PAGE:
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Weekend Escape

Afloat on Las Vegas' Wild Side

Geologic wonders cast a spell along an idyllic stretch of the Colorado River.


MILE MARKER 52 1/2, along the Colorado River — My shirt and shorts were stiff with sweat and dirt. My hair felt like strands of straw and was standing up at odd angles. I wore no makeup. My face felt as if it had been sandblasted, and bits of grit stuck to it. I was gross, grotty and grimy, and I loved every minute of getting to this state.

Our family of four came from Los Angeles to explore the wild side of Vegas. No, not the casinos, but the wilderness that lies about 25 miles east of the flashing neon of the Strip. What we found on our two-day, 11 1/2-mile canoe trip down the great, green Colorado River were delightful hot springs and thermal soaking pools, waterfalls and caves that glowed emerald.

Our adventure started precisely at 6:55 a.m. on a sizzling late spring Saturday, when Down River Outfitters guide Brett Dawson picked us up at the Vegas hotel where we had spent the night. Down River runs guided day trips and overnight camping tours through Black Canyon, south of Hoover Dam. The price was steep, $900 for four people on a two-day trip, but the company provided nearly everything: a guide, equipment, food and the permits necessary to travel through the Lake Mead National Recreation Area. More frugal travelers can book a guided day trip for $119 per person or rent canoes and kayaks for a self-guided trip for $47 to $55 per person. But Brett's knowledge of the river alone was worth the price. He knew where the rapids were, where to pull in and where to find the hot springs, and he was full of facts about the history of the canyon and the dam.

The water through Black Canyon is rated Class I or less--moving flat water with few rapids--perfect for nervous, middle-aged and creaky parents like me and my husband, Barry, and enough of a challenge for the novice thrill seekers in the family, my 12-year-old stepson, Jann, and my 18-year-old daughter, Meera.

Joining us on our floating convoy were the Coveys: Jai, 23, and Roberto, 21, and their mom, Shanny, who were taking a break from the casino scene. The Coveys rented kayaks, and my family shared two canoes. In retrospect, the Coveys were smarter for choosing the kayaks, which offered more maneuverability into the canyon's crevices and caves. But the canoes proved to be the packhorses, and because of them we were able to carry more of the gear that makes camping easier: big ice chests packed with food, a camp stove and tables.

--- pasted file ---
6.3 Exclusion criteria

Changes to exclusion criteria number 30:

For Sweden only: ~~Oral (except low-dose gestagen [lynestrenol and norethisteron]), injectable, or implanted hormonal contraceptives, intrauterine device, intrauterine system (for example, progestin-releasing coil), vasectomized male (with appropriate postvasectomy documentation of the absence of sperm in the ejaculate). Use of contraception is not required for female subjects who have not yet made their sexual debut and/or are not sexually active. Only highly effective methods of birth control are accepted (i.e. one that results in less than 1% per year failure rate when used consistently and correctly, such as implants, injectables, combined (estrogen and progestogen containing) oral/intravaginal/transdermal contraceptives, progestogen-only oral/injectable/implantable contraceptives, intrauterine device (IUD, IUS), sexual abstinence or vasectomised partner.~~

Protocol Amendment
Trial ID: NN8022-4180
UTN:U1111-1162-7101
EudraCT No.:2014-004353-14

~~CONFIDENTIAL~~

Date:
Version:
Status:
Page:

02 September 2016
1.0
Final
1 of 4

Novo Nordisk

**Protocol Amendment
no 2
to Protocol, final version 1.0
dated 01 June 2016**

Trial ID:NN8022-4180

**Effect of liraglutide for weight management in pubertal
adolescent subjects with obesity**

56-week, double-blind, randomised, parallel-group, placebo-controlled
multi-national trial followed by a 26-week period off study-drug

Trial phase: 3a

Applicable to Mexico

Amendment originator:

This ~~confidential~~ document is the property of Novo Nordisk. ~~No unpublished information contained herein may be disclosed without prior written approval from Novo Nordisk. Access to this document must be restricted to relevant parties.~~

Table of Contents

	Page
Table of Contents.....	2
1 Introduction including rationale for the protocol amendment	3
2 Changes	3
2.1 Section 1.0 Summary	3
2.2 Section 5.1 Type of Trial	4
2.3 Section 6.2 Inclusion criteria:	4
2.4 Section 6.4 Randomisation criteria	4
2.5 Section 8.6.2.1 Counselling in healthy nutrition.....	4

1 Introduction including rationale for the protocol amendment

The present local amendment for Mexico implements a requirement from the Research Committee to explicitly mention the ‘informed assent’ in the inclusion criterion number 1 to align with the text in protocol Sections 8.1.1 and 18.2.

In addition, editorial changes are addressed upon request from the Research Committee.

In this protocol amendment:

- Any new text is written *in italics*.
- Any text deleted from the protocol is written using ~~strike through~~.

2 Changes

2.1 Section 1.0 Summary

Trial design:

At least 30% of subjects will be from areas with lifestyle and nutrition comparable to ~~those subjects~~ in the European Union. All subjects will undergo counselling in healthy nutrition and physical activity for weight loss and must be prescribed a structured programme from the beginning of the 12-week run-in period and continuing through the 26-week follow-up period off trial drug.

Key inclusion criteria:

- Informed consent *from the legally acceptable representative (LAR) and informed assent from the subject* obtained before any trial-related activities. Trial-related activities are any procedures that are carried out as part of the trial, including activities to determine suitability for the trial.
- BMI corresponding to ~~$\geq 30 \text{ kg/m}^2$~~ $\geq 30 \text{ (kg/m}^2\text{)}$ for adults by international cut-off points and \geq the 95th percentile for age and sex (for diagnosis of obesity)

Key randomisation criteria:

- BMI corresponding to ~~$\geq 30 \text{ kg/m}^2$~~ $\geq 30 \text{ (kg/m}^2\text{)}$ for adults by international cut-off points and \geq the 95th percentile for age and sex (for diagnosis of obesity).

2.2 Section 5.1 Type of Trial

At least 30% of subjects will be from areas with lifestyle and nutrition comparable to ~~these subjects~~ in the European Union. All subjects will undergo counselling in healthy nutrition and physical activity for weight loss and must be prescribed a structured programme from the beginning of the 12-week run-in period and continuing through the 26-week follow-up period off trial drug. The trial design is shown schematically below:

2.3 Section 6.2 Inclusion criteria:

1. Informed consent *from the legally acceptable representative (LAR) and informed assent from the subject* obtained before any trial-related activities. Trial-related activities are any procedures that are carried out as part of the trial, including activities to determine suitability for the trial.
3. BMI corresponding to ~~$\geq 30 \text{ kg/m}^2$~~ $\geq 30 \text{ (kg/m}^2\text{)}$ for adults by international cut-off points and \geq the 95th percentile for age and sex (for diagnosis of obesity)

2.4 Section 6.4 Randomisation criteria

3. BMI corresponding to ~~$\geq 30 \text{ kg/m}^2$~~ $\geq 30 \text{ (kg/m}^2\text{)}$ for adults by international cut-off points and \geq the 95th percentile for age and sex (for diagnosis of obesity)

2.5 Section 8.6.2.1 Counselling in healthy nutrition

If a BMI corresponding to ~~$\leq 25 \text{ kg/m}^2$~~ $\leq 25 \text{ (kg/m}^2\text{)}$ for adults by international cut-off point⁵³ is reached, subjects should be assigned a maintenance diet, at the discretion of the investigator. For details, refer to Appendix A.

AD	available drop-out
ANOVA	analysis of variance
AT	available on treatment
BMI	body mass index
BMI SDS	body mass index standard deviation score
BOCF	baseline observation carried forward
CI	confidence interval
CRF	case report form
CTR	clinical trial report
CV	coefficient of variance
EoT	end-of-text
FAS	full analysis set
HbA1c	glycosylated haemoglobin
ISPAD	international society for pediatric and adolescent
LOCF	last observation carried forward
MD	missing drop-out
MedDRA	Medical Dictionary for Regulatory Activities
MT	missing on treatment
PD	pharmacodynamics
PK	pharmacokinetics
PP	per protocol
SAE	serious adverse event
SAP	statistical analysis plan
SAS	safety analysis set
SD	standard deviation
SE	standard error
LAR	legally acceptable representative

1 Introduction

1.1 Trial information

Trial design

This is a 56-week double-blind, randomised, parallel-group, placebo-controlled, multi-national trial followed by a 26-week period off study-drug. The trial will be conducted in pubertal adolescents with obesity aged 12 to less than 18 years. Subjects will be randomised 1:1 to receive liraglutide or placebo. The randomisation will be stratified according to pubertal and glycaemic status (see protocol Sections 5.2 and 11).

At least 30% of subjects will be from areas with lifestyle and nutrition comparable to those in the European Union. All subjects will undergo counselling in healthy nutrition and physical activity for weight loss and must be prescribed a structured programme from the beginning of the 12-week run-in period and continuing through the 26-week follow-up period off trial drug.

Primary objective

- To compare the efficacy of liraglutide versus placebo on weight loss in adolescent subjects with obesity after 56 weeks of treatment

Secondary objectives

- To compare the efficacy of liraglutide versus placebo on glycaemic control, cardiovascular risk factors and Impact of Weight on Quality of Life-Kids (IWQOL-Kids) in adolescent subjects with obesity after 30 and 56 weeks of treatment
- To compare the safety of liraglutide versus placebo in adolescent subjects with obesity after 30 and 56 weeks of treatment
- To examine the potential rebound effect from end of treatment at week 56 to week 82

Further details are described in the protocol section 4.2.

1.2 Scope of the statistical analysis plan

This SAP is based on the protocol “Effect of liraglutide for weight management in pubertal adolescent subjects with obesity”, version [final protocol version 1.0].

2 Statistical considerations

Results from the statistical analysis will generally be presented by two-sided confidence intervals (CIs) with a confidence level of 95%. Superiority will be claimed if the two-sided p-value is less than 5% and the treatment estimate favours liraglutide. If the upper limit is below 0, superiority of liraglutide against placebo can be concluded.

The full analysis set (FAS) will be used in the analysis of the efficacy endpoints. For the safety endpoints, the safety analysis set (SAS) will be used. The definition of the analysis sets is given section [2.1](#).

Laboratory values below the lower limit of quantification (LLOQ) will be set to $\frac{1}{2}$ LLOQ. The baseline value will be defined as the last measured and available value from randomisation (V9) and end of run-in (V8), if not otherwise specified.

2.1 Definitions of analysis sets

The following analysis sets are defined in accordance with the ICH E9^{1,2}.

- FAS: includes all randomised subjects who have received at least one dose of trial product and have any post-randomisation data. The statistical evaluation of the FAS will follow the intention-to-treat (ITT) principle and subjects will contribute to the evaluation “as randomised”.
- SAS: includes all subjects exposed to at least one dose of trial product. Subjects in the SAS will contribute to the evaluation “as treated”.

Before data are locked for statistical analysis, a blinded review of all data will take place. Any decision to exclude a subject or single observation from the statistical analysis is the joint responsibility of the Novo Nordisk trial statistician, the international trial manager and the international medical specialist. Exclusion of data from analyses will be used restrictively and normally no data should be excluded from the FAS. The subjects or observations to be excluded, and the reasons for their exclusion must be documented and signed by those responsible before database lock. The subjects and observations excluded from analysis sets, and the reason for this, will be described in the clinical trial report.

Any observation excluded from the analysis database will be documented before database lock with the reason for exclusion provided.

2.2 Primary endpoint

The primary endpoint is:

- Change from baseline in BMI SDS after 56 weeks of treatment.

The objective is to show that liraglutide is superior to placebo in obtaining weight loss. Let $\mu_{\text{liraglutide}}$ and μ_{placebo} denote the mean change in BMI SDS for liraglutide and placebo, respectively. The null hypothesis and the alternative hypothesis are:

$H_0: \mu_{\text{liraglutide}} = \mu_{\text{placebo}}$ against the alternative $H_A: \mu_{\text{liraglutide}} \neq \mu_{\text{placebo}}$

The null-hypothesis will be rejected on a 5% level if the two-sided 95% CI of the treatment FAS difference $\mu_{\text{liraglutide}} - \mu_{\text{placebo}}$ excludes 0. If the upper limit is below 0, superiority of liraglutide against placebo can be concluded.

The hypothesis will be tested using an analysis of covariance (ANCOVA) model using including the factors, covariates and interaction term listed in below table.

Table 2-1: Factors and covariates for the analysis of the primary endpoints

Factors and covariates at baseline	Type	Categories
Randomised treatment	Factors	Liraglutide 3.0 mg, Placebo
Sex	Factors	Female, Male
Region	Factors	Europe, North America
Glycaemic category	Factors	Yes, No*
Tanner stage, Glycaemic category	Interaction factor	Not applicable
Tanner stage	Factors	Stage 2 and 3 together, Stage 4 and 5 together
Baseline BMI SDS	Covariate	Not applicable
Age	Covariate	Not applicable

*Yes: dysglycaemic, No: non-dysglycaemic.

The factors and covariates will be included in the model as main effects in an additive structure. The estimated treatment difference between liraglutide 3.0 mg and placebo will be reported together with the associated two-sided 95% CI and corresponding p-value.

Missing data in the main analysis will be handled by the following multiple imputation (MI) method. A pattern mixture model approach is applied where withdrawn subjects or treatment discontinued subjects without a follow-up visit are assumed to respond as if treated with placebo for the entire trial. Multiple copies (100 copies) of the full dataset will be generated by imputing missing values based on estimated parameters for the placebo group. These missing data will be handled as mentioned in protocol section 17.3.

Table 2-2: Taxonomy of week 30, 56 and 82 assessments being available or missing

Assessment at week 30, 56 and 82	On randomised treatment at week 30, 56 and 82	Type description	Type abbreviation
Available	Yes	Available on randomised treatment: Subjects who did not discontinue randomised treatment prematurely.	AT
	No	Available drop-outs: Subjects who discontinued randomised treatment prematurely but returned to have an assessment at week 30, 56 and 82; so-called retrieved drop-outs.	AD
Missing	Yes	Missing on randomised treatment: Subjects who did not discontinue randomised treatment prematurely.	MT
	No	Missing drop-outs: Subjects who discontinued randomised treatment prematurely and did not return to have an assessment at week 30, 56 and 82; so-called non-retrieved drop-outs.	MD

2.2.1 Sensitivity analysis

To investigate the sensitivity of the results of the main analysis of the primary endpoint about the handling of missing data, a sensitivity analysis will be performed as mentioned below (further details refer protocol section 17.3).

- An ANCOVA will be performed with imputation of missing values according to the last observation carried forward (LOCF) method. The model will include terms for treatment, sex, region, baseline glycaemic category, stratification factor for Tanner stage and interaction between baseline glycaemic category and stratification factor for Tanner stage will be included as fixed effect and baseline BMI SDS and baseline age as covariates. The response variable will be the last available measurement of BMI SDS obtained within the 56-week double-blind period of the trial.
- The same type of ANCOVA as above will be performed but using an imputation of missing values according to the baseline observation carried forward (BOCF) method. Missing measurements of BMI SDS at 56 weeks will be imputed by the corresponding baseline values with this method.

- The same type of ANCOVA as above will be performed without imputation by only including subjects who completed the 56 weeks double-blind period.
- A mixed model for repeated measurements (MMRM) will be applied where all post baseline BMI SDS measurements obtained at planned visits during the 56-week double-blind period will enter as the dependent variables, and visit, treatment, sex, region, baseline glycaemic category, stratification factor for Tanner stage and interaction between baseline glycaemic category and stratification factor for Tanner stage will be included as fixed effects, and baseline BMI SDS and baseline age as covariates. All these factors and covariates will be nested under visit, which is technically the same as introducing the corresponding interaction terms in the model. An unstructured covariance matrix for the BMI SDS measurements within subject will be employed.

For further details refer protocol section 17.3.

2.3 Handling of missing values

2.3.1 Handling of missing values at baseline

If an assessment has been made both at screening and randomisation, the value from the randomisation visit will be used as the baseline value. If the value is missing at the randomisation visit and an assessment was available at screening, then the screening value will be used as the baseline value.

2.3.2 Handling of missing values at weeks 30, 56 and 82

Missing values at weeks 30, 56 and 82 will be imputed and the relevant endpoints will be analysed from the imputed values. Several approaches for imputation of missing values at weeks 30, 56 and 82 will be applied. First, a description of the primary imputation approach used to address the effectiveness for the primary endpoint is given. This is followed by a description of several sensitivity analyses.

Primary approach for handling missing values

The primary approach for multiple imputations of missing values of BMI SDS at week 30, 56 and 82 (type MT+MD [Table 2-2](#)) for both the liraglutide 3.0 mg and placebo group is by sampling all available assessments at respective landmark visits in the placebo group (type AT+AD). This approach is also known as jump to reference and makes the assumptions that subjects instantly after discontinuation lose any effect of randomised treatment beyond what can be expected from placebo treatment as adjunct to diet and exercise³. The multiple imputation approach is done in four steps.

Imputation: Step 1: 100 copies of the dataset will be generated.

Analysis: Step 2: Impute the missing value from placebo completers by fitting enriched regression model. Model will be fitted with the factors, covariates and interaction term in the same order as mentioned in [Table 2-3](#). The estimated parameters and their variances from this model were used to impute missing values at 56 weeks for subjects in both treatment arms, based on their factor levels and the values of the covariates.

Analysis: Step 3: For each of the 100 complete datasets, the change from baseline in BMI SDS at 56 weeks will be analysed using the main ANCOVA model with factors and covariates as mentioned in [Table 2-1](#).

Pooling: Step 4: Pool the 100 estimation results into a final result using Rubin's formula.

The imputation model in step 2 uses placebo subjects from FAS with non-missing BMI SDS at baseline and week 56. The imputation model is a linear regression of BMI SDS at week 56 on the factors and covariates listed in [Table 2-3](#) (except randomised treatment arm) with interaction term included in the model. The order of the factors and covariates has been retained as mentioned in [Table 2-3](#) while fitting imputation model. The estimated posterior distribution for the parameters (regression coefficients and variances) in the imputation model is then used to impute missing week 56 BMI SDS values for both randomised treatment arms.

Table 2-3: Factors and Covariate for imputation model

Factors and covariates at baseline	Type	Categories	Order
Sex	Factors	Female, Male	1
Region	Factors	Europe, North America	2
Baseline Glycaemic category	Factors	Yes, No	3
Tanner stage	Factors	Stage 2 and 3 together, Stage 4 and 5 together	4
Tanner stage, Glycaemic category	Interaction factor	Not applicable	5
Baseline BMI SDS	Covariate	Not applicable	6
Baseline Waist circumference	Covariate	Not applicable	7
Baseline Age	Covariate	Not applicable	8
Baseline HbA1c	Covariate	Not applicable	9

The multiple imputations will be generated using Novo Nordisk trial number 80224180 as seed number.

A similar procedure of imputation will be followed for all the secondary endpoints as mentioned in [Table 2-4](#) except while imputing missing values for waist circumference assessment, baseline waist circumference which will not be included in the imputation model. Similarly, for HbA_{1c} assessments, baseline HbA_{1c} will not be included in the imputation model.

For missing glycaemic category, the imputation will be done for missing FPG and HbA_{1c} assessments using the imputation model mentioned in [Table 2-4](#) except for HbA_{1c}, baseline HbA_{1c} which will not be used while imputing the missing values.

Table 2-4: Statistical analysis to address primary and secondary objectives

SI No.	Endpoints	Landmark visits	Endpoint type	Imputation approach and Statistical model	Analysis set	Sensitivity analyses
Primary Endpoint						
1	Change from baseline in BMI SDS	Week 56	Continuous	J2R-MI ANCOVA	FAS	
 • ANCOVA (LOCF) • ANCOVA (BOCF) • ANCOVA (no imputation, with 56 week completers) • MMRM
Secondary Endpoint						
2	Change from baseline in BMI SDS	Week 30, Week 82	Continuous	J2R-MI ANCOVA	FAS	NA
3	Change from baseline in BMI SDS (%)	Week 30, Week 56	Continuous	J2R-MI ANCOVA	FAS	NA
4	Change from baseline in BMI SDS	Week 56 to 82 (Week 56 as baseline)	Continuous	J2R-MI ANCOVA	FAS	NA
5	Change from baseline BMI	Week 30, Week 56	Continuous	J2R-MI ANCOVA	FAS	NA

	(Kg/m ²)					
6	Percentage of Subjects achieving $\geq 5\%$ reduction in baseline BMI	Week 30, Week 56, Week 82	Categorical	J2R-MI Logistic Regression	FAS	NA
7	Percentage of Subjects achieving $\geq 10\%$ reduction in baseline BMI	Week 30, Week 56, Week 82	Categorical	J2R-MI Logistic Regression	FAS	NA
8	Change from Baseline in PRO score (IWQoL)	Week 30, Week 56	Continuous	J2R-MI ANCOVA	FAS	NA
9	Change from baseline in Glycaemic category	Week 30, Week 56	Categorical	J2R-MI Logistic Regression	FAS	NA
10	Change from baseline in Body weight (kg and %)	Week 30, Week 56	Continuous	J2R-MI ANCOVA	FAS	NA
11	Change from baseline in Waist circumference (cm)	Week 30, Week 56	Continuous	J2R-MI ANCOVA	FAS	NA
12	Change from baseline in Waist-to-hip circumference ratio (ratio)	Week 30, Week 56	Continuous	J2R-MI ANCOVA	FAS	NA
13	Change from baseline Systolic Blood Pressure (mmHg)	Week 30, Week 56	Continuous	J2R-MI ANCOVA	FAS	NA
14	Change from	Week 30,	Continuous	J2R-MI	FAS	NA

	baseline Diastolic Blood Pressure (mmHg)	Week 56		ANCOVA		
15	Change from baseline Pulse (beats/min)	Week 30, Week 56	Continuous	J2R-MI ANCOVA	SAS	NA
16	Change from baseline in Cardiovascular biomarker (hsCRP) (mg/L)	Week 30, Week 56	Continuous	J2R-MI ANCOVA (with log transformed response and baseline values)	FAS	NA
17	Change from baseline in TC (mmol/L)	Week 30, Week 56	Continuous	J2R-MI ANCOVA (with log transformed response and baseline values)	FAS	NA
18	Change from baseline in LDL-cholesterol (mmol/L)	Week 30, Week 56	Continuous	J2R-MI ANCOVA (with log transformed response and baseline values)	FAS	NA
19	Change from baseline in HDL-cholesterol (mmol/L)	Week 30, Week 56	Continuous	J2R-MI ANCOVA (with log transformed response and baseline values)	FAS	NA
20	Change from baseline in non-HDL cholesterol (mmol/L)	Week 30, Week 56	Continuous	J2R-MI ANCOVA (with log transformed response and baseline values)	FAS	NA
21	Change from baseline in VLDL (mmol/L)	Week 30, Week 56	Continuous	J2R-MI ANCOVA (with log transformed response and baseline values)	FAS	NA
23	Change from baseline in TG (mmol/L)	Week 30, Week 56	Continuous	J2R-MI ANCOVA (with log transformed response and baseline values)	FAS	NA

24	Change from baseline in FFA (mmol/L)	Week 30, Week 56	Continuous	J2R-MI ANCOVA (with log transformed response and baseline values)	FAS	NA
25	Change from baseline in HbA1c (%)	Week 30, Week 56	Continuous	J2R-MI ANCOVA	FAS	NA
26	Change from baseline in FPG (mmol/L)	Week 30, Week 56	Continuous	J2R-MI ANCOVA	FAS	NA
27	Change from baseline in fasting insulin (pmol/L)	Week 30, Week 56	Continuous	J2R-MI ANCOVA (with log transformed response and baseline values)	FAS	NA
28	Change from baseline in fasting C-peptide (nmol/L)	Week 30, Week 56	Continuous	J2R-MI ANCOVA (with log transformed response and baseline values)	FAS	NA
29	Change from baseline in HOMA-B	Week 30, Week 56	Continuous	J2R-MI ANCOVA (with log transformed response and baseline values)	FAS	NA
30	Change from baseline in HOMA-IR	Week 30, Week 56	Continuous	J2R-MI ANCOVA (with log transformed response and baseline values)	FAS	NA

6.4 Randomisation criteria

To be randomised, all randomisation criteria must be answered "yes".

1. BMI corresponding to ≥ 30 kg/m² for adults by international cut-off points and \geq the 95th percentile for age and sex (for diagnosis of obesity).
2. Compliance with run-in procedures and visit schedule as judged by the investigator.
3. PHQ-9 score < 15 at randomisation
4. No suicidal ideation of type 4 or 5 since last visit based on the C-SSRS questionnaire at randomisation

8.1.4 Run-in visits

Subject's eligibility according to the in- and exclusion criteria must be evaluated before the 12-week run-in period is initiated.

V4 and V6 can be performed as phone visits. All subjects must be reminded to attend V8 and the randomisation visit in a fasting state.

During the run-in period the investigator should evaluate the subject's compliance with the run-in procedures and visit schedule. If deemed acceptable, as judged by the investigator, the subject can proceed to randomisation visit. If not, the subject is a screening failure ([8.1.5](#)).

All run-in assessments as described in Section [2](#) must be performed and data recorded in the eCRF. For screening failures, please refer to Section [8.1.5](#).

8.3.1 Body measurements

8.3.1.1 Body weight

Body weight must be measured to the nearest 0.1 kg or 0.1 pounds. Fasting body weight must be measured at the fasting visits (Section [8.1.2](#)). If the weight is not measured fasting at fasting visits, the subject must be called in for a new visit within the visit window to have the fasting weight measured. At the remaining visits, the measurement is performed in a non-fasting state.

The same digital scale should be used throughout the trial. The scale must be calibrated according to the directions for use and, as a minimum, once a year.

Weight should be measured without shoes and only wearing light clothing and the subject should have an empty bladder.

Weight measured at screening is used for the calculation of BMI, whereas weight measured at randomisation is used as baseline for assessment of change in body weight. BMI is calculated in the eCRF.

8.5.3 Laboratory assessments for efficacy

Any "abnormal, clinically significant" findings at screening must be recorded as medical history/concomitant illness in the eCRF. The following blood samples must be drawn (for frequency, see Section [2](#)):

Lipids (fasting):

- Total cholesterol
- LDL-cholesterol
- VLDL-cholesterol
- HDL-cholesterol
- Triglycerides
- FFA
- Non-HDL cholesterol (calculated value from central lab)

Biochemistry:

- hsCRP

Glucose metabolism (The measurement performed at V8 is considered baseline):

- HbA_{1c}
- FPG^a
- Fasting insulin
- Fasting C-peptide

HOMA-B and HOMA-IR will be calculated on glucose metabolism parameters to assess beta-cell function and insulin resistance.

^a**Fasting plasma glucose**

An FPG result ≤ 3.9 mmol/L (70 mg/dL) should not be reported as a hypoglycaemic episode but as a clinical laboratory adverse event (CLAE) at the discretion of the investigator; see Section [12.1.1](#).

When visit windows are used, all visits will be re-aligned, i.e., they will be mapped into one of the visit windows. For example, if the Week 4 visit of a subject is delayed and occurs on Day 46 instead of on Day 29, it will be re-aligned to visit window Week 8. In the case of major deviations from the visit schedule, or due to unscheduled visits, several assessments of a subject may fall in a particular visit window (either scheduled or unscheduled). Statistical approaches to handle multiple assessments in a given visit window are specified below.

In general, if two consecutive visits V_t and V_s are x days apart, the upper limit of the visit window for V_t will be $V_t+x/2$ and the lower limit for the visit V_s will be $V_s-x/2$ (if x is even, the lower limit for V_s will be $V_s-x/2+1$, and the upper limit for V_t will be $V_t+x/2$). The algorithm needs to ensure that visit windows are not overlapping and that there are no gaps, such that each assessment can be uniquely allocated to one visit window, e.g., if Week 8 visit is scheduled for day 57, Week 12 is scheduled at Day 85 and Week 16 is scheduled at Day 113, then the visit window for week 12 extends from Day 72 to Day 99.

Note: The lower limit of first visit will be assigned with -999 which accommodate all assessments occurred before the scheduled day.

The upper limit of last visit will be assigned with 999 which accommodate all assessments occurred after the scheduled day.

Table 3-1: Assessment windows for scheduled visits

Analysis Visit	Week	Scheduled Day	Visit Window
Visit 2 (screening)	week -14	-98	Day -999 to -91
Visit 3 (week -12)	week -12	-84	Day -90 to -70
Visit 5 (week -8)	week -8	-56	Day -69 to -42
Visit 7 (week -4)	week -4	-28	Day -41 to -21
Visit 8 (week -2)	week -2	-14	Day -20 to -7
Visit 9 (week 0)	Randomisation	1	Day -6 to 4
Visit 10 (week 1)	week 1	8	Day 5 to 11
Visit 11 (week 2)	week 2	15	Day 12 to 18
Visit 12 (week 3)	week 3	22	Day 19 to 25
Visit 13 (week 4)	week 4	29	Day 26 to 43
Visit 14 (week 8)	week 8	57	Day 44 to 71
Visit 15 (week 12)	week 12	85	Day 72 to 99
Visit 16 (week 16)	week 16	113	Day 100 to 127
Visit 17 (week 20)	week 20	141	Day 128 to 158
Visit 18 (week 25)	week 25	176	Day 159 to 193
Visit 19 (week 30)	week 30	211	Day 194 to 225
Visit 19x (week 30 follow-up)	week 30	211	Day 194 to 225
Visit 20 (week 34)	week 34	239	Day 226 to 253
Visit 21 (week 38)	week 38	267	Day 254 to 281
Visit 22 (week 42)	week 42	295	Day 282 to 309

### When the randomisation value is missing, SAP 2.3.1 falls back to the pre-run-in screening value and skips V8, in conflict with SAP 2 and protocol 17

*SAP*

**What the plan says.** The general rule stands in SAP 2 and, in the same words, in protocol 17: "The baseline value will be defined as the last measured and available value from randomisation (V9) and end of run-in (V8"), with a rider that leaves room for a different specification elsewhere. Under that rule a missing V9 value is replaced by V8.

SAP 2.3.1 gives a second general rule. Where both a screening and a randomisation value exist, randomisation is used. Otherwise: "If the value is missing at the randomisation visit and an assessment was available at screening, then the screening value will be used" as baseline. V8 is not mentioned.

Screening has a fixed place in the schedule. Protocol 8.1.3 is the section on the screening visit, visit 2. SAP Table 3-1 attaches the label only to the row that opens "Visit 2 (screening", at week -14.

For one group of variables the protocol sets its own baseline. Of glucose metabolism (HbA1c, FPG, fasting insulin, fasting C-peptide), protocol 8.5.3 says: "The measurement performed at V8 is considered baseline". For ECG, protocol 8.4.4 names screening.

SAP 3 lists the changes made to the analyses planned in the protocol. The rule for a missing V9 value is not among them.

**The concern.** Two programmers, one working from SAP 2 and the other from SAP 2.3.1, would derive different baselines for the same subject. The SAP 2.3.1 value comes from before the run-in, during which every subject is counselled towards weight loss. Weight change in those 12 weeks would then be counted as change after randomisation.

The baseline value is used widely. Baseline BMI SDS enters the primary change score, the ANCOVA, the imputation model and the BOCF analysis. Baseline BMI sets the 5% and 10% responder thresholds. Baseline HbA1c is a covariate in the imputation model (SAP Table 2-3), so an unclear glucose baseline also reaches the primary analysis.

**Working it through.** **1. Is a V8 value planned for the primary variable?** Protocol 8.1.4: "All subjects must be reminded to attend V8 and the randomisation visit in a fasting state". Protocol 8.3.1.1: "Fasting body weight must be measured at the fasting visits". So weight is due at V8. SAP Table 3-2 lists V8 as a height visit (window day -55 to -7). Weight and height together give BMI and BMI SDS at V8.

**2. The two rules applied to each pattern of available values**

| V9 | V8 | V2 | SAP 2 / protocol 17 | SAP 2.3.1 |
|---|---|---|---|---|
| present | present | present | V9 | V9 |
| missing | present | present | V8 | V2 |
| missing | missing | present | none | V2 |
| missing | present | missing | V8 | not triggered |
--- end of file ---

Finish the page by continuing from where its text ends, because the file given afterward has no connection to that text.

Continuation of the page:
Brett drove us to the put-in point on the Colorado, right beneath Hoover Dam. Looming over us was the 726-foot-high concrete wall. It's a view that most visitors don't see except in photos, and I couldn't help but marvel and shiver at the thought that it was the only thing between Lake Mead and us.

The best time to go is spring and fall, when daytime highs are in the 70s and 80s. (December is a bit cooler, with temperatures reaching the mid-60s.) We went in mid-June, so we ferried our gear to the canoes and kayaks in 100-plus-degree heat. Brett promised, "This is the hardest part of the trip." I nodded, slogged on and sweated, thinking: Since we'll be going downstream with the current, how hard could it be?

With Meera and me commanding one canoe and the boys in another, we headed into the slow but steady current. That first day we traveled only about five miles, but our journey took us leagues from the world we usually inhabit. We were in a geothermic wonderland that seemed more alive underground than above it in the baked, barren desert.

One stop, the "sauna cave," was an excursion into the Stygian underworld of Black Canyon that is not for the claustrophobic. A steep jaunt uphill took us to a slit in the hillside just large enough for an adult to pass through. Hot, humid air assaulted us as we followed the tiny circle of light from Brett's flashlight. Barry and Jann turned back as the crevice grew narrower. The rest of us made it to the tunnel's end, where we perched on ledges hewn from the crystalline, lime-caked rock walls.

We switched off our flashlights, and I stood hunched with rivulets of sweat dripping, loudly inhaling the superheated, moisture-laden air in absolute darkness. Only seconds passed before I became saturated with the experience and went lurching for the welcoming glare of sunlight and the bracing 56-degree river water. Meera later said, "It was like being swallowed and spit out with phlegm all over me."

Our other stops were magical by comparison: a shallow, open cave where geothermally heated water from the ceiling and walls showered us like a summer rain and created stalactites and stalagmites above and below us. And then our lunch spot, where Brett performed a minor rescue when Meera and I were carried beyond the mouth of the cove by rapids we failed to negotiate. We managed to pull over to a rocky outcrop from which Brett tossed us a rope to moor our canoe. A reminder of the river's power, even harnessed.

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